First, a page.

Ontario Weeds: Common milkweed

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Excerpt from Publication 505, Ontario Weeds, Order this publication

Table of Contents

  1. Name
  2. Other Names
  3. Family
  4. General Description
  5. Stems and Roots
  6. Flowers and Fruit
  7. Habitat
  8. Similar Species
  9. Caution
  10. Related Links

Name: Common milkweed, Asclepias syriaca L.,

Other Names: asclépiade de Syrie, cotonnier, petit-cochon

Family: Milkweed Family (Asclepiadaceae)

General Description: Perennial, reproducing by seed and by horizontally spreading underground roots which produce new leafy stems.

Photos and Pictures

Common milkweed.

Common milkweed.

Common milkweed.

Common milkweed.

Common milkweed. A. Top of flowering plant. B. Seedpods with 1 open and showing its layers of seeds with their tufts of long silky hairs.

Common milkweed. A. Top of flowering plant. B. Seedpods with 1 open and showing its layers of seeds with their tufts of long silky hairs.

Stems & Roots: Stems erect, 1-2m (3-6½ft) high, stout, unbranched or sometimes with 1 or 2 branches near the top, usually several stems close together from the underground root system; leaves opposite (2 per node) or whorled (3 or more per node), oblong with a rounded or tapered base and a rounded to somewhat pointed tip, without teeth, underside covered with fine velvety hair, upper surface usually without hair and deeper green.

Flowers & Fruit: Flowers in dense, nearly spherical clusters or umbels at tip of stem and from axils of upper leaves, each flower 8-10mm (¼-2/5in.) across, greenish to purplish or whitish, with 5 thin sepals and 5 larger petal lobes bent back along the flower stalk and an unusual arrangement of 5 hoods and horns forming a crown or corona around the top of each flower. The flowers are uniquely adapted for insect pollination, having waxy pollen in tiny wishbone-shaped structures which hook onto an insect's leg but come off when transferred to the flower of a different plant. Fruits at first green, fleshy, 7-10cm (2½-4in.) long and ¼ to ½ as wide, covered with soft, warty protuberances, later turning brown, splitting lengthwise along a single opening and releasing numerous seeds; usually only 1 or 2 (rarely up to 5) seedpods develop from the many flowers of a single flower cluster; seed flat, oval, with a tuft of long silky hair at one end. The whole plant, root, stem, leaves, flowers and fruit, contain abundant, thick, white, milky juice. Flowers from mid-June to August, and matures seed from August to October.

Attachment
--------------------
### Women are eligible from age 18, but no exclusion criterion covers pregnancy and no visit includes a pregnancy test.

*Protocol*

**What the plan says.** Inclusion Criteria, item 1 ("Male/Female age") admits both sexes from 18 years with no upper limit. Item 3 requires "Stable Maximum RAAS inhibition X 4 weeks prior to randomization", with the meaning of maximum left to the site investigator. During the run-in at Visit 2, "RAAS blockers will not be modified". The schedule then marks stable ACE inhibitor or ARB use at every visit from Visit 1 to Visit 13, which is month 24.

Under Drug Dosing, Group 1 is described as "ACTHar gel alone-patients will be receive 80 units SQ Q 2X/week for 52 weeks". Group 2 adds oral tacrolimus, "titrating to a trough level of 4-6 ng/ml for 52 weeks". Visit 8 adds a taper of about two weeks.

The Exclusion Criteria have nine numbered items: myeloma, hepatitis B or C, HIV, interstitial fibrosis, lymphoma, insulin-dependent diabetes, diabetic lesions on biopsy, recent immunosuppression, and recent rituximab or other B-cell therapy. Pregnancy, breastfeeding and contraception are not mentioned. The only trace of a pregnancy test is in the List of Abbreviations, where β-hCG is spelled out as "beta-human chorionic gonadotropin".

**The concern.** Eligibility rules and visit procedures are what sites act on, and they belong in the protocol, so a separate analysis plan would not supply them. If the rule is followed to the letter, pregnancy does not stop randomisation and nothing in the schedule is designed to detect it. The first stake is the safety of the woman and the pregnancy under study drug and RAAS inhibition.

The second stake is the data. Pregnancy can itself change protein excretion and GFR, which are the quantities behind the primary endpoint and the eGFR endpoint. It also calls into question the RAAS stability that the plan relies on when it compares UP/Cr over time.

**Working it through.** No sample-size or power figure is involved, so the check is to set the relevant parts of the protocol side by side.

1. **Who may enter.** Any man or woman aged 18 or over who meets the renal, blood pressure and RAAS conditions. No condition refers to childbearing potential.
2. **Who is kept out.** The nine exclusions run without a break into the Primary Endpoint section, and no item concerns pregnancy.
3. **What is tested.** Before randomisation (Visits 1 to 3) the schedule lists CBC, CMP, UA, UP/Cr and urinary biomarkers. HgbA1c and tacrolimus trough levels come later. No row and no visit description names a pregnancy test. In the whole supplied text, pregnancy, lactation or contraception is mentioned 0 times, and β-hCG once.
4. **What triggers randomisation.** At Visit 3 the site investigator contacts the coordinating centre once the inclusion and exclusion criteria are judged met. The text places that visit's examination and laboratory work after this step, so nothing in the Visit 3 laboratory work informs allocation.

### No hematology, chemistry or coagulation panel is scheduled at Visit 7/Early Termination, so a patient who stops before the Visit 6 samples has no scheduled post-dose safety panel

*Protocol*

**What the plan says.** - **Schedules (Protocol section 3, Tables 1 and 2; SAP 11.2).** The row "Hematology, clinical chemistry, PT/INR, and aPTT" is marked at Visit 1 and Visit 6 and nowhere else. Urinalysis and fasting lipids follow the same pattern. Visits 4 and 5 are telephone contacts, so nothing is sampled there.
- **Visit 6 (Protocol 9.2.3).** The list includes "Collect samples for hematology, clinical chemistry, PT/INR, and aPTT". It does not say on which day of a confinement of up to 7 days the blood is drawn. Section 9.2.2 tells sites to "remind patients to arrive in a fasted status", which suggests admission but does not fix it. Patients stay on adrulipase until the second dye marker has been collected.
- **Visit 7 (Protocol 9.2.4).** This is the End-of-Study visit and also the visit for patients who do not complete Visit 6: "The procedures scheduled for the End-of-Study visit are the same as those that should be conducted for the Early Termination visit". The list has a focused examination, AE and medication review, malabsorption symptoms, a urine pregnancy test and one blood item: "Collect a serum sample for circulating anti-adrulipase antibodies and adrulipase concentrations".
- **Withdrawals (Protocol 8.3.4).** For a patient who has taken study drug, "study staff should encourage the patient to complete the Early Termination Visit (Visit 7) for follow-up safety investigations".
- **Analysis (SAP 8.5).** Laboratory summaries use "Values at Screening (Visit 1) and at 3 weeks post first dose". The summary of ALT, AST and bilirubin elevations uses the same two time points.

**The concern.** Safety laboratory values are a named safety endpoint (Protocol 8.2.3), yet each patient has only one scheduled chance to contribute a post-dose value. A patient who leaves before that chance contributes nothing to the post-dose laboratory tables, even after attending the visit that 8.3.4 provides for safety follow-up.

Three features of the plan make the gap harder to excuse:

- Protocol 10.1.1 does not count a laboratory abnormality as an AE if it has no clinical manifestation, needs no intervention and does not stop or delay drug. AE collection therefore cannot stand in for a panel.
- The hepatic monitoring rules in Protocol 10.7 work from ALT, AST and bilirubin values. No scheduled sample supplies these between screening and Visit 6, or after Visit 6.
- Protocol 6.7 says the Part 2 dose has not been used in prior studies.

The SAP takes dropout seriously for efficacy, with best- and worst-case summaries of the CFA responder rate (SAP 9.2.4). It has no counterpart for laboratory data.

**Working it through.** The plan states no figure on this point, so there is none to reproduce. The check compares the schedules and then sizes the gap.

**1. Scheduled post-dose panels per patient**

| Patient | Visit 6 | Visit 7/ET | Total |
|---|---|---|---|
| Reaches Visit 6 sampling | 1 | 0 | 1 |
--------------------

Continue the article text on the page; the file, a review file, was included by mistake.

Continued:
Habitat: Common milkweed occurs throughout southern Ontario in pastures, meadows, waste places, roadsides and cultivated land. It is especially common in the Manitoulin Islands and the east-central portions of southern Ontario, but it seems to be increasing in most other portions of the province as well.

Similar Species: It is distinguished by its pairs of broad, oval, softly hairy leaves, umbels of purplish to whitish flowers with their peculiar arrangement of parts, and the large, thick, softly warty seedpods.

Caution: Other species of milkweed have been found to be highly toxic to livestock, and circumstantial evidence suggests Common milkweed may, under some circumstances, also be toxic.

 

Related Links

... on general Weed topics
... on weed identification, order OMAFRA Publication 505: Ontario Weeds
... on weed control, order OMAFRA Publication 75: Guide To Weed Control

 

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For more information:
Toll Free: 1-877-424-1300
E-mail: ag.info.omafra@ontario.ca
Author: OMAFRA Staff
Creation Date: 01 June 2002
Last Reviewed: 01 November 2003